I once knew a couple with two teenaged boys. They were doting parents who taught their kids the importance of healthy eating, exercise, and good manners. They ate a family meal together every evening. They were devoted Christians who seemed determined to raise their boys to be devoted Christians.
I knew them around the time that American Idol was just beginning. And, I remember how upset they were by the show’s title. While all of America was watching Kelly Clarkson rise to stardom, these parents had banned the show in their home because it had the word “idol” in its title. They never watched the show. Never investigated to see what it was like or whether it might be something basically wholesome for their kids to consume. They just rejected it out of principle, and they told their boys that they would have nothing to do with the idolatrous program.
If that were the end of the story, it wouldn’t be the end of the world. After all, there were better things for the boys to be doing with their time than watching television.
But, that wasn’t the end of the story.
Because while the still uninvestigated American Idol was taboo in their home, many other uninvestigated things were not. Like The Sopranos, for instance. The doting parents had gone out and purchased an entire season of the show on DVD for their young teenagers to watch. This, a show known for its violence, prolonged nudity, graphic sex scenes, drug dealing, and an average of one f-word per minute.
It was a classic case of Christians missing the entire point.
I sometimes think about that little family, parents peacefully sleeping upstairs, secure in their knowledge that they were protecting their kids from the evils of the media, while their boys sat in the basement, watching strippers and simulated sex, rewinding the scenes they wanted to get a better look at. But, hey, at least they weren’t watching a show with “idol” in its name.
And, I look around these days, and I see us doing the same thing again and again. We get so wrapped up in things that don’t amount to anything at all and turn a blind eye to what is really killing us and our kids. While Christians are being brutally persecuted and children are starving to death and the sin in our lives is destroying us and people every day are dying and going to a very real Hell, we spent HOURS of our lives this week thinking about a stupid red cup.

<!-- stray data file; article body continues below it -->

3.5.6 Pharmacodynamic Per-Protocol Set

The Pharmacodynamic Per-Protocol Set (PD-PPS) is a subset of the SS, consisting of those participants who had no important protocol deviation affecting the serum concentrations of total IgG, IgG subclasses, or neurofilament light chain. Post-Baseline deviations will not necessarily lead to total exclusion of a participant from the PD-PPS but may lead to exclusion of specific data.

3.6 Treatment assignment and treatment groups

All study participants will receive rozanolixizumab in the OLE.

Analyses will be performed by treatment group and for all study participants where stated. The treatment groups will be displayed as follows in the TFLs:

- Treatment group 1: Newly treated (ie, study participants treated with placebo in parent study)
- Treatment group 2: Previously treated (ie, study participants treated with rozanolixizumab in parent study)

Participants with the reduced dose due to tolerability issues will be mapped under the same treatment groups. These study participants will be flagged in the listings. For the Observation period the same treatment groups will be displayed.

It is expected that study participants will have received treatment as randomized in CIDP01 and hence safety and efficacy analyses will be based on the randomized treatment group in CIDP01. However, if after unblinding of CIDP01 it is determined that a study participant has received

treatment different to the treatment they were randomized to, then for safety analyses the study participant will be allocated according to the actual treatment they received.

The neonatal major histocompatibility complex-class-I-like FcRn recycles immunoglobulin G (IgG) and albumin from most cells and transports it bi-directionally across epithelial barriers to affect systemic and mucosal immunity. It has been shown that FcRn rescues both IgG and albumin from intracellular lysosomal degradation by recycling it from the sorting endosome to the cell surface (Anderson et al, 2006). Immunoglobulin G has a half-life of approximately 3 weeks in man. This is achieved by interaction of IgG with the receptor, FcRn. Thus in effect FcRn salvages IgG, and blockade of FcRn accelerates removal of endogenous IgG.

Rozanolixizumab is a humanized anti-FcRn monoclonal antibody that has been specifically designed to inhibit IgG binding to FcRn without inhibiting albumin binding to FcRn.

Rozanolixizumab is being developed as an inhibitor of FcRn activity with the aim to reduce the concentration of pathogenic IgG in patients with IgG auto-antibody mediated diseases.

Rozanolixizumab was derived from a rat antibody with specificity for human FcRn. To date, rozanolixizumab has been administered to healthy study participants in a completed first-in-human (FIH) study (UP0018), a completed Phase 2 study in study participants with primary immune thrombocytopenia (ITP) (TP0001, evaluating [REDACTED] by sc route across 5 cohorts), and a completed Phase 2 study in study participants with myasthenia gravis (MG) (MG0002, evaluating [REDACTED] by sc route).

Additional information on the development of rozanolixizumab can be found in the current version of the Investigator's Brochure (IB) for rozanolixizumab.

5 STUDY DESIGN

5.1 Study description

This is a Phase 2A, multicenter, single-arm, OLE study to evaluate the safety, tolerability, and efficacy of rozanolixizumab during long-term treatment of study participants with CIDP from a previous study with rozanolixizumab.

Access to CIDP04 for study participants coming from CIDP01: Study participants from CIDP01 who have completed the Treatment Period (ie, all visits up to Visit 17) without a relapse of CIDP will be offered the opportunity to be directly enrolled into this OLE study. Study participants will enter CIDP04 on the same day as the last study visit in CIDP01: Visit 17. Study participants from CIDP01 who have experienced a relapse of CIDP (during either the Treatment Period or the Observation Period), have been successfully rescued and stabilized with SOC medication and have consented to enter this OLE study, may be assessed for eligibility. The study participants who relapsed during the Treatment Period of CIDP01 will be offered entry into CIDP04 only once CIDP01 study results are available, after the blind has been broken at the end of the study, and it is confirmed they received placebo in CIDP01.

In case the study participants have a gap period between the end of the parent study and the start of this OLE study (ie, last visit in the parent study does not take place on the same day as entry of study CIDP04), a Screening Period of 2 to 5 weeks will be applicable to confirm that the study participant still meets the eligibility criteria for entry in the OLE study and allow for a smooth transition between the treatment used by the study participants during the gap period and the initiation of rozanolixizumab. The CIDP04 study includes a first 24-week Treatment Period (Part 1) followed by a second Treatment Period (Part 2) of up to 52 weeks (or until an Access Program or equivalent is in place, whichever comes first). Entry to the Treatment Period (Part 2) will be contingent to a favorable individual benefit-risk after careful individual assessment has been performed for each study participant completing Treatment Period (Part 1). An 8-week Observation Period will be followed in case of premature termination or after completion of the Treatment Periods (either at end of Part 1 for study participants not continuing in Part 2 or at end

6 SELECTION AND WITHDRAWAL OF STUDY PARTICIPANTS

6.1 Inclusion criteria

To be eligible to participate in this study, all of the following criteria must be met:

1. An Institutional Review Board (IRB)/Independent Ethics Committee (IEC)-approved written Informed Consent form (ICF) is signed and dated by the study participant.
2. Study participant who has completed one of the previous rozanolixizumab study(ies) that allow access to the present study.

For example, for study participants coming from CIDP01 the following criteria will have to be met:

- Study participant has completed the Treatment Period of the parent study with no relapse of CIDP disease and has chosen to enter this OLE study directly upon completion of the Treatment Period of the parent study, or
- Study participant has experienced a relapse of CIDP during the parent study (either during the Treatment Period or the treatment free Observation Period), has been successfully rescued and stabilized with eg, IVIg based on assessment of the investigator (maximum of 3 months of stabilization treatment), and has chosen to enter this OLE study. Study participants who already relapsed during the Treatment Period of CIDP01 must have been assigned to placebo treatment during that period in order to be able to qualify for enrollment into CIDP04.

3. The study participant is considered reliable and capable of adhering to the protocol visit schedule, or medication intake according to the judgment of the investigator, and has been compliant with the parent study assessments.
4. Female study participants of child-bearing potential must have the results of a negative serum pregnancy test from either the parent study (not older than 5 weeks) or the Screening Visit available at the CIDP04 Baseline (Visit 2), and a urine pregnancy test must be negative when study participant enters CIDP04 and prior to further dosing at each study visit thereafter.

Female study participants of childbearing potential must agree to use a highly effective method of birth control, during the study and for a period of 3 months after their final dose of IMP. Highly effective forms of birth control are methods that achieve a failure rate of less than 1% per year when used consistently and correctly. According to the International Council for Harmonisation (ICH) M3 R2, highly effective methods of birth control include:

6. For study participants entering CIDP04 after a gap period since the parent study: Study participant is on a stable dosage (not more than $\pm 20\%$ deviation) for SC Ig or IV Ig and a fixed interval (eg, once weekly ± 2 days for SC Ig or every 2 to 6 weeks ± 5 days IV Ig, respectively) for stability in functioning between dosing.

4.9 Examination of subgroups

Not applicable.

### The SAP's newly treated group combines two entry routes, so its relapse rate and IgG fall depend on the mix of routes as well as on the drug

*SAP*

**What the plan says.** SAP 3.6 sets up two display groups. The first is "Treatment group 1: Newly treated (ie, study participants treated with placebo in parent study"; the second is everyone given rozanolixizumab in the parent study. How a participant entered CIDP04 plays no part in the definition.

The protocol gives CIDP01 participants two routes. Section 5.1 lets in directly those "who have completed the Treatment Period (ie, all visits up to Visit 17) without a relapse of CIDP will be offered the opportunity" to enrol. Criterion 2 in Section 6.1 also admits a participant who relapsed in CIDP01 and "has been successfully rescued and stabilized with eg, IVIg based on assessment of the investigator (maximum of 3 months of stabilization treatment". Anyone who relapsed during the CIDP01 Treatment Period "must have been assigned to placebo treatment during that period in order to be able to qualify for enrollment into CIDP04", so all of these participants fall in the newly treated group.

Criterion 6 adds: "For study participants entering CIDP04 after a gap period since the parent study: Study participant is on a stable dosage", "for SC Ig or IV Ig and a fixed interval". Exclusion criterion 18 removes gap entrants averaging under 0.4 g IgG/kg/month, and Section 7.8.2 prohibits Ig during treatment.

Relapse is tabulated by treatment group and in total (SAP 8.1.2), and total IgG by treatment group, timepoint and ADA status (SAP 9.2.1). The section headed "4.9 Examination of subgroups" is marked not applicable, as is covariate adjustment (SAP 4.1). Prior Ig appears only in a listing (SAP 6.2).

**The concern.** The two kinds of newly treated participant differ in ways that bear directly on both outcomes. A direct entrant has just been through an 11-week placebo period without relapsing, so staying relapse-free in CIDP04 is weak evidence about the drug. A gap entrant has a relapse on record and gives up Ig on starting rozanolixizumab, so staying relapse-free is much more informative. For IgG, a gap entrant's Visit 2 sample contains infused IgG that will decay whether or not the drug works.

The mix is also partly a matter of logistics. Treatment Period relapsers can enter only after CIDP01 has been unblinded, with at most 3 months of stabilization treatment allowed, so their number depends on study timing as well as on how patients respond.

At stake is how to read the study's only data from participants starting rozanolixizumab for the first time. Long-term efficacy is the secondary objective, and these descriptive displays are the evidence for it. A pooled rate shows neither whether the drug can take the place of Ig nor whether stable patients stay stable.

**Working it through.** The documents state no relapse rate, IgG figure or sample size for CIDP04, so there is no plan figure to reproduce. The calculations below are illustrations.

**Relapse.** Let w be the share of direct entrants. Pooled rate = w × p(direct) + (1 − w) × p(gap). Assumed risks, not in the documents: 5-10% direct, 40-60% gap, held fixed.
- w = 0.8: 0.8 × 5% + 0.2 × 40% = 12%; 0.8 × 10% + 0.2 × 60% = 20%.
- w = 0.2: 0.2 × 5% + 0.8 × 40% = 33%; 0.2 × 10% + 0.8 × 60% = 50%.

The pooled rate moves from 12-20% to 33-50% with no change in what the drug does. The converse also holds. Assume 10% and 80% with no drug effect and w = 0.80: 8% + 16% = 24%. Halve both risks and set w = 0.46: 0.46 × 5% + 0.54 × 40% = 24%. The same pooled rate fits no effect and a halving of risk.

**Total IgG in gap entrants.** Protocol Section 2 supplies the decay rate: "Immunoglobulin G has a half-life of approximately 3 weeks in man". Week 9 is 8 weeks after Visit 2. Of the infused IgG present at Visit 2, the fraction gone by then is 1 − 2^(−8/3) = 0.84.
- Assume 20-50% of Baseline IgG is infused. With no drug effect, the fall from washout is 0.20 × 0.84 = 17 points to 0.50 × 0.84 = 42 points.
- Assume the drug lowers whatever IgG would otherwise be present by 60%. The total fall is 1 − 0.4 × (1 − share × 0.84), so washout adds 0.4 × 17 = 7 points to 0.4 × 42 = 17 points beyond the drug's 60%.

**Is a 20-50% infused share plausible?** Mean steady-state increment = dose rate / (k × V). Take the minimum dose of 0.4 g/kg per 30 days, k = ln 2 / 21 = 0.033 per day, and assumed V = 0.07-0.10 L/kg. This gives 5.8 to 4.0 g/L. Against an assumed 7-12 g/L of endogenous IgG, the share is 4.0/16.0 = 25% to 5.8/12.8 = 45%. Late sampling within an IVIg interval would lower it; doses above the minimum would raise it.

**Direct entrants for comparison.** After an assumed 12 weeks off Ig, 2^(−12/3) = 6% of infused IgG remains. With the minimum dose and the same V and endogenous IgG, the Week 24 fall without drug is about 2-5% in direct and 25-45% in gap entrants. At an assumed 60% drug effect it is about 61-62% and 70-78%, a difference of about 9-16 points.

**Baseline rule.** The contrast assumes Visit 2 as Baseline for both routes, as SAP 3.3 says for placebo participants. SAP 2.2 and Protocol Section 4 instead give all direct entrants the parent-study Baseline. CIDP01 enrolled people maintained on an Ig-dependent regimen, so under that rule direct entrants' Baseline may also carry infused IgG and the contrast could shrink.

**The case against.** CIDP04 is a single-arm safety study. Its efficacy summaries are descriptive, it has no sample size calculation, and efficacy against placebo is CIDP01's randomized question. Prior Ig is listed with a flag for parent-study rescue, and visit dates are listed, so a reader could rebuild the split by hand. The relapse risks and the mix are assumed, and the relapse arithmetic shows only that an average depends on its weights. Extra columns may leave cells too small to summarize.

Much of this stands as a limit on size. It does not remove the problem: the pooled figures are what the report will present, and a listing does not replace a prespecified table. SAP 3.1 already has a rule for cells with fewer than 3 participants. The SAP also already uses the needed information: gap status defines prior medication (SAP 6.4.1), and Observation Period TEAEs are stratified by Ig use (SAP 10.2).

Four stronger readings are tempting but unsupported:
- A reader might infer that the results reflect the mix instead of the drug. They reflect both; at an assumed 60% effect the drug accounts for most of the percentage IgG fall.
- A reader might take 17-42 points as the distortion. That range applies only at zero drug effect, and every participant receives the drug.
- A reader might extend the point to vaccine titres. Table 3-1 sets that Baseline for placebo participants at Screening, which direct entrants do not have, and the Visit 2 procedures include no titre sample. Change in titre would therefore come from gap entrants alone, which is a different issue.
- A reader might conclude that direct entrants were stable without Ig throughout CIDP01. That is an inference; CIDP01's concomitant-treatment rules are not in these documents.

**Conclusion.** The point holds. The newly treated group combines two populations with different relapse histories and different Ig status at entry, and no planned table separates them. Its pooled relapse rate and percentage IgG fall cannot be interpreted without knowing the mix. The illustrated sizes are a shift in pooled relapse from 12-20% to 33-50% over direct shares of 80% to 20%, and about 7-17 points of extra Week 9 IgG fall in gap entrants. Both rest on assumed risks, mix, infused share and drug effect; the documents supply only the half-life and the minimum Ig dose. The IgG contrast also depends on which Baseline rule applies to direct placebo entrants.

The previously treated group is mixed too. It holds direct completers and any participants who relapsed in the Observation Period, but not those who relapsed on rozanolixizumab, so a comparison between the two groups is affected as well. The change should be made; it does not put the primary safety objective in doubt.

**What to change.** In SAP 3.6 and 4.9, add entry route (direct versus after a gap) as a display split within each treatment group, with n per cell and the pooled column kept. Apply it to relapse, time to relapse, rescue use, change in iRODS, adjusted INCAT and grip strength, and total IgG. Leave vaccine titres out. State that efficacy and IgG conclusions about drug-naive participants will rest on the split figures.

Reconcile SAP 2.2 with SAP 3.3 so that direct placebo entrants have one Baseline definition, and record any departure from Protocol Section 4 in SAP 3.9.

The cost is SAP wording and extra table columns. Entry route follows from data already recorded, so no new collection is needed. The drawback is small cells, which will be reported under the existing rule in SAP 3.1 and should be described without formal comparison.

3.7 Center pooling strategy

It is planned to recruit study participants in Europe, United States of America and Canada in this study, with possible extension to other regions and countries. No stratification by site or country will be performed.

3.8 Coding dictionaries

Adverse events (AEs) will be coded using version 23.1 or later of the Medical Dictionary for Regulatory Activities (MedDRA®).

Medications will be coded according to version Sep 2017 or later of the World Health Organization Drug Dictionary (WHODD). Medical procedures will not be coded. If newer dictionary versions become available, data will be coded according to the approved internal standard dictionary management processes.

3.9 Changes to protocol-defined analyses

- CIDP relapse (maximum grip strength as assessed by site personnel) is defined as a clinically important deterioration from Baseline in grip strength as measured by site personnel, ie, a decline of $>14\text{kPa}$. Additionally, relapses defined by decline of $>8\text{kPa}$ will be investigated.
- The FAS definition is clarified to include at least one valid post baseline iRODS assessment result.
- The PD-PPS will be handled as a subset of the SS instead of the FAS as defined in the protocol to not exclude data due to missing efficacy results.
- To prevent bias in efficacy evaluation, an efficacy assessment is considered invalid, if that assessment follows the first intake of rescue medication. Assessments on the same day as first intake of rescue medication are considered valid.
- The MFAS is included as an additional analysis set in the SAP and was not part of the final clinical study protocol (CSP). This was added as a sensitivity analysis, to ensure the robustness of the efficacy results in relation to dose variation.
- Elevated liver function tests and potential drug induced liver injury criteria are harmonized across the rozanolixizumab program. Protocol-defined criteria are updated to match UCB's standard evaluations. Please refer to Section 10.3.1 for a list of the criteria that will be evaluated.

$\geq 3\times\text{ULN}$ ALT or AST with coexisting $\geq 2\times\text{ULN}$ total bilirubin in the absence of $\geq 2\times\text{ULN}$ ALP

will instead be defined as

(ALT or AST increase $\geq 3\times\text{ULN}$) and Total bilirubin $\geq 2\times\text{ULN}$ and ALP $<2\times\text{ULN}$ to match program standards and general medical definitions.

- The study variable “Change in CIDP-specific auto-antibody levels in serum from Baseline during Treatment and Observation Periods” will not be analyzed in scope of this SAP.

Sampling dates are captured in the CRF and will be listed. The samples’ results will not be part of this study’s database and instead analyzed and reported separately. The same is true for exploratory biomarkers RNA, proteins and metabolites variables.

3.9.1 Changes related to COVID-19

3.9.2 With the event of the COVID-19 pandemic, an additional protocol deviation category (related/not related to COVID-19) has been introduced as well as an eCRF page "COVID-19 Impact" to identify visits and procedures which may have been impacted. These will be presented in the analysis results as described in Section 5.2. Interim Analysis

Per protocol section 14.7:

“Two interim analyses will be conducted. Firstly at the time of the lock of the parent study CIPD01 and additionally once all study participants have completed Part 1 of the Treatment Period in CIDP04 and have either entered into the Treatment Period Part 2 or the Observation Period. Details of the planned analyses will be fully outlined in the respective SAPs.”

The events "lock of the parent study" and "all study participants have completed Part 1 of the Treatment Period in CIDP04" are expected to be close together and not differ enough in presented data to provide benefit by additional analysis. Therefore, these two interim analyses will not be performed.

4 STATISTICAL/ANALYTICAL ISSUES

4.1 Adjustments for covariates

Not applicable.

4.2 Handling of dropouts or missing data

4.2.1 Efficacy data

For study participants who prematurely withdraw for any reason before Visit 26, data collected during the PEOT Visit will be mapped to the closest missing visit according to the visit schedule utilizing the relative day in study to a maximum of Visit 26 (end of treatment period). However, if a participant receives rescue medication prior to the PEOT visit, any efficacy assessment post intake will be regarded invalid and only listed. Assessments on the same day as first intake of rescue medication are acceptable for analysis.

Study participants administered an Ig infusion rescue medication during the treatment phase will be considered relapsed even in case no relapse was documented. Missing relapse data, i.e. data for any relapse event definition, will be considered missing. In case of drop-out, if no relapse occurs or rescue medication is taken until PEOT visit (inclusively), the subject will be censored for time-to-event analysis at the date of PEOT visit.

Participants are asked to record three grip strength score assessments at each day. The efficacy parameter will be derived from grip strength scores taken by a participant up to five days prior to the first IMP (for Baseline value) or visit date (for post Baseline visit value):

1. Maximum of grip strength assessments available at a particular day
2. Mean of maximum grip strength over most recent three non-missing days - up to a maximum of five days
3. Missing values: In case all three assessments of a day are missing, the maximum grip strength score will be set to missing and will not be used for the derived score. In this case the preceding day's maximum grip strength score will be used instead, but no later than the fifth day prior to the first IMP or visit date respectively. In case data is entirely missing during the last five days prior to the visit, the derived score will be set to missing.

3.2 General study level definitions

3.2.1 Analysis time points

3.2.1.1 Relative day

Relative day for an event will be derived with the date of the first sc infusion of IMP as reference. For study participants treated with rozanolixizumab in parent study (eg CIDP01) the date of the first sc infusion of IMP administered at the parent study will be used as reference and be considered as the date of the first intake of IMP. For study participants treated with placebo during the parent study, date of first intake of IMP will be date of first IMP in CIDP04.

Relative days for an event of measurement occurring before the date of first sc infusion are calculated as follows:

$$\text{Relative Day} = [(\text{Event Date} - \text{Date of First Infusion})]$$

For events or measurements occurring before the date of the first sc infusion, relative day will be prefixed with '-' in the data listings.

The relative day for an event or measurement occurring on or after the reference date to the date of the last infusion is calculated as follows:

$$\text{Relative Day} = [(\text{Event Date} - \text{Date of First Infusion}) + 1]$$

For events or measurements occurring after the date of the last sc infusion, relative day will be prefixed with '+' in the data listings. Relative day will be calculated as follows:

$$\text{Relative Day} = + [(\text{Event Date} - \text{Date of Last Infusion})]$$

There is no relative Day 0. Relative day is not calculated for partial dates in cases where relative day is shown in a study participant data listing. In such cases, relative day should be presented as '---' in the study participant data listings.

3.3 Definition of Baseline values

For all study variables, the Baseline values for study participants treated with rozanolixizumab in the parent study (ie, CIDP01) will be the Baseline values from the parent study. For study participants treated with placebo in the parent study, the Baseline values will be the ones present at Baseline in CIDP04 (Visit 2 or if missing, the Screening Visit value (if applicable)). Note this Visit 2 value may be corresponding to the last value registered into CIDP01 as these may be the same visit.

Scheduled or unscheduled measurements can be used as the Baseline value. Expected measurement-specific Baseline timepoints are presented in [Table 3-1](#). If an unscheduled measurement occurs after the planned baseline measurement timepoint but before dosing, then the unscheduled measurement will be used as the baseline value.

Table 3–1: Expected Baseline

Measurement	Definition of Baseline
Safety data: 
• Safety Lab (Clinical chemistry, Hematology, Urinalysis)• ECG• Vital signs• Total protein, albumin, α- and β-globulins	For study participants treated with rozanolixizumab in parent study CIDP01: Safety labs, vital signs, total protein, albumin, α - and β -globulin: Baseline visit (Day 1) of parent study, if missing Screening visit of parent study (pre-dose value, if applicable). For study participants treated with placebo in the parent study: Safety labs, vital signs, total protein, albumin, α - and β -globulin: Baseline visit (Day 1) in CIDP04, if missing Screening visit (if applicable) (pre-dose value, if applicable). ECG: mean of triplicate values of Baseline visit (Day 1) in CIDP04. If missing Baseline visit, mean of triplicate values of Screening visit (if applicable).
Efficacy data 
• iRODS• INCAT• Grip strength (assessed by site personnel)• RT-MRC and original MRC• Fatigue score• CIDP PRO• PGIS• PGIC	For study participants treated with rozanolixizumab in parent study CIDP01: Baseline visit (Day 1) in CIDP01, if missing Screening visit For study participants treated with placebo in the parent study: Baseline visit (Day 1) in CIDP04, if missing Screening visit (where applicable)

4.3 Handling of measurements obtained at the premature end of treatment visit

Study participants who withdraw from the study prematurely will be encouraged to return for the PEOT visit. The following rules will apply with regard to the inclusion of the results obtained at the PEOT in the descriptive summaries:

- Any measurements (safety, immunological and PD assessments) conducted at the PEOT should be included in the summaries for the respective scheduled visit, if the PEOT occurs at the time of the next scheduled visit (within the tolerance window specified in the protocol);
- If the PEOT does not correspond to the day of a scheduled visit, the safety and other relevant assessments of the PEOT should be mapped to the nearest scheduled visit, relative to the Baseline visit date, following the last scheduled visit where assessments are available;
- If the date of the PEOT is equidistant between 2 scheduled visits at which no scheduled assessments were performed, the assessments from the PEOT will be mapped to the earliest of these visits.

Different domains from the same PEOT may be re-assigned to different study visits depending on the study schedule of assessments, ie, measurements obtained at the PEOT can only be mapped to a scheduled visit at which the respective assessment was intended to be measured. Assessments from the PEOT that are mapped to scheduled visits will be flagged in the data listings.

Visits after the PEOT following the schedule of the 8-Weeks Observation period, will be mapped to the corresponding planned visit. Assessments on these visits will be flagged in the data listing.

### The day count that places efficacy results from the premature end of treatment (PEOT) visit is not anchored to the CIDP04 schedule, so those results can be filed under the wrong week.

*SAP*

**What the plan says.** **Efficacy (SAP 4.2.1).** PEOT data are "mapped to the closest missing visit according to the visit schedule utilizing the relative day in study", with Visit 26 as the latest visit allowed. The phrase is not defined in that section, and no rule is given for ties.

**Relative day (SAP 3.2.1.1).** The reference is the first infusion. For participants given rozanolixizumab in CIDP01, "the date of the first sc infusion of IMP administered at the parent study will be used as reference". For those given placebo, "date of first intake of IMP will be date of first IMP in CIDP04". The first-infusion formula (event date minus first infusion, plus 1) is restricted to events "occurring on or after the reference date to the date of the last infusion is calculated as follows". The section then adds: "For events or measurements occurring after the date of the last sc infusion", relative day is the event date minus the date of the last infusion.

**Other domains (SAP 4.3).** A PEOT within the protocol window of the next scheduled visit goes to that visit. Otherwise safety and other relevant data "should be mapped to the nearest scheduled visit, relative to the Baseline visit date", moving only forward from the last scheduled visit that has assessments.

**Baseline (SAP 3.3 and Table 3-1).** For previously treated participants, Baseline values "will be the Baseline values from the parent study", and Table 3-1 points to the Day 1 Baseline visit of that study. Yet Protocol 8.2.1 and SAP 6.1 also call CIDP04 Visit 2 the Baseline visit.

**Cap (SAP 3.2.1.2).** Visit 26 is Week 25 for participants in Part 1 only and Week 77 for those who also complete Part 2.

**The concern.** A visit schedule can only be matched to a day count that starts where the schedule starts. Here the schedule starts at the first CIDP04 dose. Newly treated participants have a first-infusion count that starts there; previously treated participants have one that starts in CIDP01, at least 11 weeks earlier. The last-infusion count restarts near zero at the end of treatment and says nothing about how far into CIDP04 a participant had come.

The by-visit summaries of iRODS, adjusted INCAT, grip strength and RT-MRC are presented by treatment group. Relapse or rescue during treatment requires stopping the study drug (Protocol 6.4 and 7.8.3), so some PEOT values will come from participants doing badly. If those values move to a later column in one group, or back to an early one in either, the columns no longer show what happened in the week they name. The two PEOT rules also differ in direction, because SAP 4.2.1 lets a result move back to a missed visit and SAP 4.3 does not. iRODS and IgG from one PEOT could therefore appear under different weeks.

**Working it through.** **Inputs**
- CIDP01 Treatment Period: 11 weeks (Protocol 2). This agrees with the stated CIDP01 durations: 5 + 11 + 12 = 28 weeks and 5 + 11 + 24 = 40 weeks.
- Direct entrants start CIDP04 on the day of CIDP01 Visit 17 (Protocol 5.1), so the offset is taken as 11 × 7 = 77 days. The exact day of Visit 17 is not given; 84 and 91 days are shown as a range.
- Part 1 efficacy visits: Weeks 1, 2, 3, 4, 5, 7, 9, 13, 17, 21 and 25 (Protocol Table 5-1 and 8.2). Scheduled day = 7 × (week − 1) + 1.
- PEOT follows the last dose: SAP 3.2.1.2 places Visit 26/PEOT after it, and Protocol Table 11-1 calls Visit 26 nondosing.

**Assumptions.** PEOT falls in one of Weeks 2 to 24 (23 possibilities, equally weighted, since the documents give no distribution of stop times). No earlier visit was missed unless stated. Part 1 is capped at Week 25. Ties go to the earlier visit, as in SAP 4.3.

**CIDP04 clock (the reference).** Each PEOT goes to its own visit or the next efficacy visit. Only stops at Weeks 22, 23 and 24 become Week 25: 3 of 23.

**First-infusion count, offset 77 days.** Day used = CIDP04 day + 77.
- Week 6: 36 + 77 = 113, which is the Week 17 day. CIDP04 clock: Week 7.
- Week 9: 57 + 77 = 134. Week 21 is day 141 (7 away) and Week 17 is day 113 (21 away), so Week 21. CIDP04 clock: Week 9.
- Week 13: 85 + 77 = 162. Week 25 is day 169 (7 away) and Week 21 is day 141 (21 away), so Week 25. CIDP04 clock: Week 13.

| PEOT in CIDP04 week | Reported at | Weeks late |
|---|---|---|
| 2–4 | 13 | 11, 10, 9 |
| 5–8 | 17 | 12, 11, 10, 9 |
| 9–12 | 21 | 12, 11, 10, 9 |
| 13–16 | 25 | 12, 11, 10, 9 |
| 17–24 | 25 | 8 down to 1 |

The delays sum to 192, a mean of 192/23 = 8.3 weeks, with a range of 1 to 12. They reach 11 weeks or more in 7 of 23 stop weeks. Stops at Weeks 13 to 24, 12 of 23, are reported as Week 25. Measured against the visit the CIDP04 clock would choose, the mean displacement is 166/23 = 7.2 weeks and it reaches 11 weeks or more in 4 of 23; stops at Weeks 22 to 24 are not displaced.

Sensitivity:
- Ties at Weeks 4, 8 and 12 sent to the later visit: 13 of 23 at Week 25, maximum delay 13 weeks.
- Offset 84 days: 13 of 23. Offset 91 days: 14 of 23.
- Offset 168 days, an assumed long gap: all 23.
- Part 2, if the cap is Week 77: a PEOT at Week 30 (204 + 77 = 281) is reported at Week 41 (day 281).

Wise and discerning Christians that I admire write moving and beautiful articles to the glory of God, and other Christians leave comments complaining about how the person in the post’s stock photo is dressed too immodestly. I mean, really? I’m beginning to feel like we are a people known for missing the point. We can’t see the dark and deadly forest at our doorstep for the shimmering, golden we-are-so-good trees.
I don’t know about you, but I don’t want to be the type of Christian who is like an oblivious parent, reveling in what a great job I’m doing while sin runs rampant in my own basement. I’m sick of seeing all of us completely miss the point.
It reminds me of when Mary came in and poured her expensive perfume on Jesus, and Judas got all worked up because he thought she should’ve given away the money that she wasted on God’s feet. He didn’t protest out of a deep, abiding love for the poor. His words reveal that he was much more focused on the worth on the perfume than on the worth of Christ or the precious outpouring of love that Mary showed as she wiped Jesus’ feet with her hair. In other words, he completely missed the significance of the moment.
I think we are all pretty clear that we don’t want to take our Christianity cues from Judas. So, my prayer is that God will open our eyes, really, to all of the areas where we are missing the point altogether. And, when that finally happens, I think we will end up gentler and more gracious where grace is needed and bolder and more fierce where real outrage is warranted. When we get there, we will have a much bigger impact on this world and on the Kingdom.